A Primer on Universal Design (UD) in Education
Dave L. Edyburn, Ph.D.

The purpose of this web page is to provide a brief introduction to the applications of universal design in education (also known as: Universal Design for Learning). Links to additional resources are provided for teachers and administators interested in more information.

Scroll down the page or click on the links in the interactive outline:

I. Foundations

  1. What is univeral design?
  2. The application of UD to learning (UDL)
  3. Why is UD important?

II. Interventions

  1. What’s the relationship between UD and differentiated instruction?
  2. Is UD just another form of assistive technology (AT)?

III. Using UD Principles to Design Classroom Instruction

  1. Anticipating differences
  2. Getting Started: Tic-Tac-Toe
  3. Sample instructional units
  4. UD template

IV. Professional Development

  1. Monitoring new developments in UD

I. Foundations

A. What is Universal Design?

The roots of universal design is found in accessible design of the physical environment. The Center for Universal Design at North Carolina State University is one example of this philosophy. By understanding the unique needs of individuals with disabilities and proactively designing homes, schools, workplaces, and community buildings to anticipate these human differences, universal design eliminates the need for making building modifications. For example, when accessible design principles are used, entry ways are designed with modest slopes rather than stairs. This simple design strategy is cost-effective to install as a building is being built and eliminates the unsightly wheel chair ramps that must be added to pre-existing buildings designed with a flight of stairs leading into the building. Click to review the seven principles of universal design.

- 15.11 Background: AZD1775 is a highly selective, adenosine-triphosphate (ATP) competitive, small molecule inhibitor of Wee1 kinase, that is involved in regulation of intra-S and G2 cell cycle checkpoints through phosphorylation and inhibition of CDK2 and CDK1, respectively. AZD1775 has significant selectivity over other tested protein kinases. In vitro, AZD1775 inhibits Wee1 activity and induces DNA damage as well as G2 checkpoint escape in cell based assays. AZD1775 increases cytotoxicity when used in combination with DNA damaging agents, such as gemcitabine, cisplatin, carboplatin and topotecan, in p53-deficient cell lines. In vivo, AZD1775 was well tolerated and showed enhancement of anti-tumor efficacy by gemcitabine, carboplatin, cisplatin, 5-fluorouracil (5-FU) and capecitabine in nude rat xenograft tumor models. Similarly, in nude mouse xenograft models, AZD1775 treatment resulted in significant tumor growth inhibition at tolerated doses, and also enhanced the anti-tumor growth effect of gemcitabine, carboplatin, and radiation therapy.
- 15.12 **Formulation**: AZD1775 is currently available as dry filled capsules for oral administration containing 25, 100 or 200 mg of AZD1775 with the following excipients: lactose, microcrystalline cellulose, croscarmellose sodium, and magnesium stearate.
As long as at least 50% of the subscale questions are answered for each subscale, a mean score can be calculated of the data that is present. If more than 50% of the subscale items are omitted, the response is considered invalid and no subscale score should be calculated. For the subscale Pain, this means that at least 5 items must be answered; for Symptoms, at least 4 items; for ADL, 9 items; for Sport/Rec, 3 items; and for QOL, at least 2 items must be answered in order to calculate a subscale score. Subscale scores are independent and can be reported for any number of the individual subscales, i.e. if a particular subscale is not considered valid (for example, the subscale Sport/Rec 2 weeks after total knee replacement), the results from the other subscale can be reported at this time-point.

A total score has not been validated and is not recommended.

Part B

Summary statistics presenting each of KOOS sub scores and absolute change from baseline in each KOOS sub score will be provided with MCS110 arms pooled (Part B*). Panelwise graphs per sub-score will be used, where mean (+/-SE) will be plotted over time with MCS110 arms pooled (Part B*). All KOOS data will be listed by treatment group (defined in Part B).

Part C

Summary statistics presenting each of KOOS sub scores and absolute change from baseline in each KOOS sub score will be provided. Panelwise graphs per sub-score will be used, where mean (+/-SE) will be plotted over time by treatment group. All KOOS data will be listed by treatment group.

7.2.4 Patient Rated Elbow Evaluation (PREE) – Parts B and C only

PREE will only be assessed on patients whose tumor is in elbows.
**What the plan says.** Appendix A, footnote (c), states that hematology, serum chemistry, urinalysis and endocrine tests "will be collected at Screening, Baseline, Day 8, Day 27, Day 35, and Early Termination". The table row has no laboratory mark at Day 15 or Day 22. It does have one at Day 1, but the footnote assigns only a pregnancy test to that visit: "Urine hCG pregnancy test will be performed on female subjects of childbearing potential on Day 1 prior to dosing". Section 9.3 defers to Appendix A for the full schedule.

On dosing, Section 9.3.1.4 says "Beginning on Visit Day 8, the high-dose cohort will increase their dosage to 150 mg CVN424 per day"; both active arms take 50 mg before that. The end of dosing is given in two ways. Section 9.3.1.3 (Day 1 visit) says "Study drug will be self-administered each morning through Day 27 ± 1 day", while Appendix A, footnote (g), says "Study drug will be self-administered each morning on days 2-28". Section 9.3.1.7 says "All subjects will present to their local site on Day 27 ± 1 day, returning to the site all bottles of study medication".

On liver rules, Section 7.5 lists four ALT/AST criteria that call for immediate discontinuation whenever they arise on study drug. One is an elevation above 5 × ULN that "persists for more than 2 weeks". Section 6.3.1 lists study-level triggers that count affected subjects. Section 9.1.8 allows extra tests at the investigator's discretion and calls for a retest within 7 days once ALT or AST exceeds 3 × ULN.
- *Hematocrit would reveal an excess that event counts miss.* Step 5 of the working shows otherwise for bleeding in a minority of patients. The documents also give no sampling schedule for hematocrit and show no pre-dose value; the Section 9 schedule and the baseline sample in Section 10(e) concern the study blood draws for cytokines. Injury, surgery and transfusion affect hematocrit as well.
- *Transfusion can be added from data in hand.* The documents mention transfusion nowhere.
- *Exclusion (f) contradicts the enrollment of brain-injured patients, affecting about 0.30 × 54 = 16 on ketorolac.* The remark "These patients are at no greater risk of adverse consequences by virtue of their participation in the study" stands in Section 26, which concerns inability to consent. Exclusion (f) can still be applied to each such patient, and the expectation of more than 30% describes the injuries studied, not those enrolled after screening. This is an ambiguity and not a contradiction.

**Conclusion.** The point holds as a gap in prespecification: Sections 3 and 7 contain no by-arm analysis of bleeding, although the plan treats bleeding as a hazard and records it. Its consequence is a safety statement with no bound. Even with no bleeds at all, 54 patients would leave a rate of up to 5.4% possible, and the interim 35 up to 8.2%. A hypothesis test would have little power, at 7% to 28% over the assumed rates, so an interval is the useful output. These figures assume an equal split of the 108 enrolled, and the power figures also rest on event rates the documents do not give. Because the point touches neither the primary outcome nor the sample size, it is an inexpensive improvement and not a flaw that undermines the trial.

A second arena in which universal design principles have been applied is the field of web page design. As the web grew in prominance, disability advocates quickly realized that this is another domain in which access for persons with disabilities would suffer if adequate design considerations where not made as web pages were designed. Again, the concept of proactive design emerged. A leading advocate for accessible web design is known as the W3 consortium. Accessible web design is critical for individuals who are blind, have low vision, or have motor impairments that make online navigation difficult. However, application of UD principles to web design have the potential to improve the online experience for everyone.

Most recently, the concepts of universal design have evolved in a new direction. CAST has been spearheading a movement for Universal Design for Learning (UDL). That is, utilizing principles of universal design (practively planning for differences, utilizing technology, and providing users with tools and options), CAST believes that it is possible to design teaching and learning environments with adequate supports to meet the needs of the entire range of learner differences. As students with disabilities spend a majority of their day in general education classrooms, it is increasingly important that access to the curriculum is provided. Indeed, as educational reform seeks to enable all students to achieve high standards, UD offers considerable potential for helping teachers address the increasing array of diversity found in the classroom.